Black clergy from across the country are expressing moral outrage about the Republican-led Senate’s vow to block any nominee President Obama picks to fill a vacancy on the Supreme Court, saying it reflects racism and disrespect. The Rev. Freddy Haynes of Dallas said on March 4 that Senate Republicans have condemned statements about racism by the leading GOP presidential candidate Donald Trump but he said they need to act on those words.
Supreme Court Chief Justice John Roberts has rejected a plea to block an EPA air pollution rule. Despite the fact that the Supreme Court ruled 5-4 last year that the mercury and air toxics standards rule is illegal, Roberts unilaterally rejected twenty conservative states' request to block it, in a big win for the Obama administration.
In a landmark abortion case, the Supreme Court — which is down to eight justices — may be evenly split. With Antonin Scalia’s passing, the highest court in the land is now composed of four liberal justices, three conservatives, and the unpredictable Anthony Kennedy.
The Supreme Court takes up its most far-reaching case on abortion rights in nearly a quarter century March 2, with the fate of abortion restrictions in many states on the line. Depleted by the death last month of Justice Antonin Scalia, the eight-member court will consider a challenge mounted by Texas abortion clinics against a law that threatens to leave only 10 clinics operating in a state with 5.4 million women of reproductive age.
Some Christians are starting to clamor for President Obama to refrain from appointing a replacement for Supreme Court Justice Antonin Scalia. Evangelical Ted Cruz has gone so far as to suggest that the next Supreme Court justice should be nominated by the next president (who he hopes will be (a) himself, or (b) at least a Republican). The senator has also extolled Justice Scalia as a champion of religious freedom and a model for the type of justice the Senate should confirm. That’s what scares me. They have it backwards, President Obama should act now and nominate someone with a deeper appreciation of religious freedom than Scalia showed in important cases.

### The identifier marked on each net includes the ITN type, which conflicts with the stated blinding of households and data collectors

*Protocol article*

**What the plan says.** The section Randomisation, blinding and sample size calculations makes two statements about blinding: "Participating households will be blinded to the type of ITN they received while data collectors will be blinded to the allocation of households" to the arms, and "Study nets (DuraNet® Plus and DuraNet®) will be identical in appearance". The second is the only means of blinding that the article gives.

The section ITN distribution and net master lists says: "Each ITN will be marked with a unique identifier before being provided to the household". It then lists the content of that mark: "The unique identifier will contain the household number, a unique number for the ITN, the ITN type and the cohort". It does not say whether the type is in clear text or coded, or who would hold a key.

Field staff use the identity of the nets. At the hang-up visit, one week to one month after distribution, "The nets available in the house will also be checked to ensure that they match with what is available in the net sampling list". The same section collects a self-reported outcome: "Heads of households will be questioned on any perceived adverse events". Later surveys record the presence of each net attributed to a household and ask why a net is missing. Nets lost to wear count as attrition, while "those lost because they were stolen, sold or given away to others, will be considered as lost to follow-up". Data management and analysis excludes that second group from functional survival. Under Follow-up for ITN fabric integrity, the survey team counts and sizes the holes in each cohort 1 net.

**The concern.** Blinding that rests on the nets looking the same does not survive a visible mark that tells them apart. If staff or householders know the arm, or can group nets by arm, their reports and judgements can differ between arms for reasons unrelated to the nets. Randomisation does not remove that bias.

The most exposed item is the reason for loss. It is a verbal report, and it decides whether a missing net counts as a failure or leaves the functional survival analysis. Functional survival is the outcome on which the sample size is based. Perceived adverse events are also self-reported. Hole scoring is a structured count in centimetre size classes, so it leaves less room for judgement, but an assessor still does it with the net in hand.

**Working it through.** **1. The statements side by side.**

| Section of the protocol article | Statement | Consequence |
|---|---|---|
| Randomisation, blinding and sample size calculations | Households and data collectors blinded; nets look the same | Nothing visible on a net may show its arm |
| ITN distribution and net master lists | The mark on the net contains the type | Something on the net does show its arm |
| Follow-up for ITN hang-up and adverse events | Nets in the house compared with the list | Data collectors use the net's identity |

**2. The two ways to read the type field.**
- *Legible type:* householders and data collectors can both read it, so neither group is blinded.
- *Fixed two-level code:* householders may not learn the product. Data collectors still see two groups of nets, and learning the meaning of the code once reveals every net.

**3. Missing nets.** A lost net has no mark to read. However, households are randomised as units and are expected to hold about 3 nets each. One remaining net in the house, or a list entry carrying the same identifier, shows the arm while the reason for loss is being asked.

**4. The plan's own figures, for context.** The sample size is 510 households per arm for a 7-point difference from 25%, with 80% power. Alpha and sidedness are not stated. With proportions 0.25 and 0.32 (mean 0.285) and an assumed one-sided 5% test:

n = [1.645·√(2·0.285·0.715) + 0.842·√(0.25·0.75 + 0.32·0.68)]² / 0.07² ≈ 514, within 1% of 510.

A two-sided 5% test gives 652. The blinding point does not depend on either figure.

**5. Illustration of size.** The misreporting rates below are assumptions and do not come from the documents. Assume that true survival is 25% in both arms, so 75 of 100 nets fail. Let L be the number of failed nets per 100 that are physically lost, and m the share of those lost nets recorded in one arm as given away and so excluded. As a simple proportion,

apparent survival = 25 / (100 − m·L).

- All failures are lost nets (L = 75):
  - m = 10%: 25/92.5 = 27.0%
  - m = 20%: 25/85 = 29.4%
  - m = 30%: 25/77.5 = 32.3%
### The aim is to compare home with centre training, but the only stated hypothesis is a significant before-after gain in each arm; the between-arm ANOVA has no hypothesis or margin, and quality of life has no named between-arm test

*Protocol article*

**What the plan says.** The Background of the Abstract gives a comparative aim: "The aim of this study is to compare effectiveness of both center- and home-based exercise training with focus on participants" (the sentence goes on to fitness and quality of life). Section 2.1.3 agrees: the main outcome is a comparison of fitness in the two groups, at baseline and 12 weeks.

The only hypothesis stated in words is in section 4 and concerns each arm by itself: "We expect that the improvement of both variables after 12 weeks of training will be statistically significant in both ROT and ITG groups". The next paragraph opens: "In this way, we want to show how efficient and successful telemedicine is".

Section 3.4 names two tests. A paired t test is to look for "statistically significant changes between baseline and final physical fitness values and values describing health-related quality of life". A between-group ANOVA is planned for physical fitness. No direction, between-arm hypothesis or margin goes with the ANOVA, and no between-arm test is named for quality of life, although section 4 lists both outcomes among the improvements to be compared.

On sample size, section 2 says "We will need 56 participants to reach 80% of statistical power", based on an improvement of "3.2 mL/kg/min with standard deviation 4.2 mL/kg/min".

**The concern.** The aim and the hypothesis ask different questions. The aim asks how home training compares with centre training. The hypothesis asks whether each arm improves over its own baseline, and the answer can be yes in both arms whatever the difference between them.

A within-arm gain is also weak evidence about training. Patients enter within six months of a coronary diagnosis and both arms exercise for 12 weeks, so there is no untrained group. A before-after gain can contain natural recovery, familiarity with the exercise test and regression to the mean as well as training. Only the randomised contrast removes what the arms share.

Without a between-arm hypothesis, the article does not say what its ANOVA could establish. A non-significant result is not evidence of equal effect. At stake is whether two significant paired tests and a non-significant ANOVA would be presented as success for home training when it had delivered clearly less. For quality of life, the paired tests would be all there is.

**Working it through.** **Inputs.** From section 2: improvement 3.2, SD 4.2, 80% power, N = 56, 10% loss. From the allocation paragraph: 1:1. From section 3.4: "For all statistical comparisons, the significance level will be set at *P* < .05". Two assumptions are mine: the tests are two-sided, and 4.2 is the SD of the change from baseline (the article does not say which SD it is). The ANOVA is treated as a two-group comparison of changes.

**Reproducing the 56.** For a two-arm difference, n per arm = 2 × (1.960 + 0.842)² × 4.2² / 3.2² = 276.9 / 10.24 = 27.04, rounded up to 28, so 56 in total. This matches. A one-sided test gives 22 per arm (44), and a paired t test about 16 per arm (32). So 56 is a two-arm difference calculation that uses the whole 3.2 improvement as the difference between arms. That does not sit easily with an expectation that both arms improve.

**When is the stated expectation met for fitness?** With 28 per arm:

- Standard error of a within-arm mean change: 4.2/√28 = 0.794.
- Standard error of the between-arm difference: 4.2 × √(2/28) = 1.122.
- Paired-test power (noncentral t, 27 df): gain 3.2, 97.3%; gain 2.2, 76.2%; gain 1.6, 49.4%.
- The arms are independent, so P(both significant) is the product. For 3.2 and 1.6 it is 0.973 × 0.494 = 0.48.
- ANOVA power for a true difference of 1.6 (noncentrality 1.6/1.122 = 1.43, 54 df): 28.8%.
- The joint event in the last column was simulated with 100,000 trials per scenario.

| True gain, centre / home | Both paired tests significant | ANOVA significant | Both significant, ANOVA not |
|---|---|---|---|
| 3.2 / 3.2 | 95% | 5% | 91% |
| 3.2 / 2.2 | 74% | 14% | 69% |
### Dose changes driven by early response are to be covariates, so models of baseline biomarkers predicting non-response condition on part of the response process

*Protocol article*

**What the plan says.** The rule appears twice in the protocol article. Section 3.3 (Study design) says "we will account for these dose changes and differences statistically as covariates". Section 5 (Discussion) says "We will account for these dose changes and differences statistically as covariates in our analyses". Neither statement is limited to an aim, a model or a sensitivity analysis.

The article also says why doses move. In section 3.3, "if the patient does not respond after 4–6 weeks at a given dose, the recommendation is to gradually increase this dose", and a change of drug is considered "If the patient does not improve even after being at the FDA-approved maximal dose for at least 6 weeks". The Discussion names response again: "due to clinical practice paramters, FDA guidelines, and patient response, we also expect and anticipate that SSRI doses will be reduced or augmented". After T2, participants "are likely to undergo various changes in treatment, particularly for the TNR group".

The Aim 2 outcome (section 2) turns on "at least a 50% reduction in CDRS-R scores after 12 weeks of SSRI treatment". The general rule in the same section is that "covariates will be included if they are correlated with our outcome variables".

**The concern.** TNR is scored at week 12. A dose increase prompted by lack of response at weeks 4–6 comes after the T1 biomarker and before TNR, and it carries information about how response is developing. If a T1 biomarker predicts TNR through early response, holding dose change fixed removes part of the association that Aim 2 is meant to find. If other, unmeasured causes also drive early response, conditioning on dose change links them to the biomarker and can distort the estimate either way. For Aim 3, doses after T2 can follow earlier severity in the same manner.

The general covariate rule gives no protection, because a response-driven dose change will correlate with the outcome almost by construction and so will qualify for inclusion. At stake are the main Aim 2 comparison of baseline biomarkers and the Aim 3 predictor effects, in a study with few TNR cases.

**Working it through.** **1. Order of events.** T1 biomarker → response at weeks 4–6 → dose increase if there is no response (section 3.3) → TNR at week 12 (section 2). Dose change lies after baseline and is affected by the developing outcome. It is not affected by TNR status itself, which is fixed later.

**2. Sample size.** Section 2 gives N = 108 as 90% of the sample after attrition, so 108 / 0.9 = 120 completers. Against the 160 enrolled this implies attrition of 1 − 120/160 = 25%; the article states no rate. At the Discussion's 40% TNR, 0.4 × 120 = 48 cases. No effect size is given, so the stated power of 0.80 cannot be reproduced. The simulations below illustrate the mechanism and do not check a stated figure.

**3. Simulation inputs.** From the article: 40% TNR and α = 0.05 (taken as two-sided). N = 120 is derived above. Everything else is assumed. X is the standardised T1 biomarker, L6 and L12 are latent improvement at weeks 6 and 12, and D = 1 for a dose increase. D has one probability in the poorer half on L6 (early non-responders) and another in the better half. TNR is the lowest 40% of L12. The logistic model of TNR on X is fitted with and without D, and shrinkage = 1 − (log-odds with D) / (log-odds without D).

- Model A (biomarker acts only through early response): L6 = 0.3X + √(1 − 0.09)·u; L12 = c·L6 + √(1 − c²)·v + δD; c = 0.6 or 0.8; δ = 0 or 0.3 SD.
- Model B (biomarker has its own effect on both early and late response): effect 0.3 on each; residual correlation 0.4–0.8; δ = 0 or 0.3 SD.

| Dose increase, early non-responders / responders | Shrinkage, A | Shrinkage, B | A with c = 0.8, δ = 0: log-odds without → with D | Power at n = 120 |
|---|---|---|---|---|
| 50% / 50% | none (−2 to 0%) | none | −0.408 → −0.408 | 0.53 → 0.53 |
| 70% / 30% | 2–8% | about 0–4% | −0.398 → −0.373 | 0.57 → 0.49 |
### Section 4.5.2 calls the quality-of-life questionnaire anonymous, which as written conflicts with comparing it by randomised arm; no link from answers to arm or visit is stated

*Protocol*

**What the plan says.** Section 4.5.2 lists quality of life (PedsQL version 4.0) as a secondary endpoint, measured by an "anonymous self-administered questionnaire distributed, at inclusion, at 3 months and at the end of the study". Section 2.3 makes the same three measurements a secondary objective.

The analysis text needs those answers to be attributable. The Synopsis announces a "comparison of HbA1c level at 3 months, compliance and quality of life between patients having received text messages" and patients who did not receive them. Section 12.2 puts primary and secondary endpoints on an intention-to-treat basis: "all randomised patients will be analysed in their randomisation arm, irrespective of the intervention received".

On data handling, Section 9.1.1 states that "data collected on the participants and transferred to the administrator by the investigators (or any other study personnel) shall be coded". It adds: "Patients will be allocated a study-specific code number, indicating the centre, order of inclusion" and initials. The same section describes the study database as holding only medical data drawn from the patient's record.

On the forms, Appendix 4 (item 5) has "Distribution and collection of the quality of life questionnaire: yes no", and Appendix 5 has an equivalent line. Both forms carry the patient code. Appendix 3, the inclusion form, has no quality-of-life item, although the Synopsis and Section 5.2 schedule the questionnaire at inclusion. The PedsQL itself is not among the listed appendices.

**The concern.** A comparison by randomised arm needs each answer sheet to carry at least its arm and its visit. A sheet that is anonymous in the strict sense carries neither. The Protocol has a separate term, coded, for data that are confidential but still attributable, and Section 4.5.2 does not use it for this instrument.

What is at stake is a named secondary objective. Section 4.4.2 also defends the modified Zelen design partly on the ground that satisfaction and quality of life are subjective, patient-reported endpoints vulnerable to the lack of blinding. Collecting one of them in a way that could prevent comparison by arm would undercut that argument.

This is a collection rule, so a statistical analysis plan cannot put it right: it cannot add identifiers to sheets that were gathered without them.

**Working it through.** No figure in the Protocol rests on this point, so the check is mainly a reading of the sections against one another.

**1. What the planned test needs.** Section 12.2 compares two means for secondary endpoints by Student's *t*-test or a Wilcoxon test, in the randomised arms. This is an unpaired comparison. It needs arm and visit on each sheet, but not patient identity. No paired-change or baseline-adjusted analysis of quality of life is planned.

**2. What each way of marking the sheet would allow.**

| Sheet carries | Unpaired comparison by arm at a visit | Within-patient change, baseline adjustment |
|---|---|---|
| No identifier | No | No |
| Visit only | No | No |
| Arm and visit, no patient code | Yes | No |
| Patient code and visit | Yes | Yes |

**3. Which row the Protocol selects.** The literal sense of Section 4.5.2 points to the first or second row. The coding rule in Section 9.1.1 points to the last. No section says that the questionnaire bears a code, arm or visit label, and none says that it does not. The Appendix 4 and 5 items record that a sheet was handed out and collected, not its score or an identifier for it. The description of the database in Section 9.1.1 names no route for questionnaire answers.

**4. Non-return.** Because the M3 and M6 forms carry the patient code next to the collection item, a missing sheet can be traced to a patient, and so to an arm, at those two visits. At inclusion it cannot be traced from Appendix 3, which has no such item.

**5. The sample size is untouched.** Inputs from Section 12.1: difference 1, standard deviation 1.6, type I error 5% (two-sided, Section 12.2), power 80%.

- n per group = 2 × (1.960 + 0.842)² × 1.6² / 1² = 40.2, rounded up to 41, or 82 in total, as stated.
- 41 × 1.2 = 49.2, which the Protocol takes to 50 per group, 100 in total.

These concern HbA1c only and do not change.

Hindus around the world are wondering whether Sri Srinivasan — the name atop many a list of potential U.S. Supreme Court nominees — will be the first Hindu to serve on the high court. The India-born Srinivasan put his hand on the Hindu holy book, the Bhagavad Gita, held by his mother, when he was sworn in to the U.S. Court of Appeals for the District of Columbia Circuit in 2013. The Senate had confirmed him to the court — often a launching pad to the Supreme Court — by a 97-0 vote.
Supreme Court Justice Antonin Scalia’s funeral will be held Feb. 20 at the Basilica of the National Shrine of the Immaculate Conception, the largest Roman Catholic church in North America, according to media reports. The late justice will lie in repose at the Supreme Court on Feb. 19, following in a tradition last observed after the death of Chief Justice William Rehnquist in 2005.
The death of Supreme Court Justice Antonin Scalia is a major setback for the conservative legal movement, as will become clear in the months ahead.
This was to be the term conservatives roared back after one in which the court’s liberal bloc won most of the important cases, such as same-sex marriage and Obamacare. On tap to be decided in the next four months are cases affecting abortion rights, affirmative action, voting rights, the power of labor unions and President Obama’s health care and immigration policies — and conservatives stood at least a chance of winning them all.
Antonin Scalia, leading figure of the conservative wing of the Supreme Court, has died at age 79. He died, apparently of natural causes, while on vacation in Texas.
Nearly a quarter-century after its last major ruling on abortion created a fragile balance between women’s rights and government restrictions, the Supreme Court appears ready for a rematch.
And like the last time, the debate would unfold in the midst of a presidential election.
The first act could play out as early as Nov. 13, when the justices may decide whether to hear a challenge to tough new limits placed on abortion clinics and doctors in Texas. The restrictions — forcing doctors to have admitting privileges at nearby hospitals and requiring clinics to measure up to outpatient surgery centers — threaten to leave the state with just 10 clinics clustered in four population centers and along the Mexican border.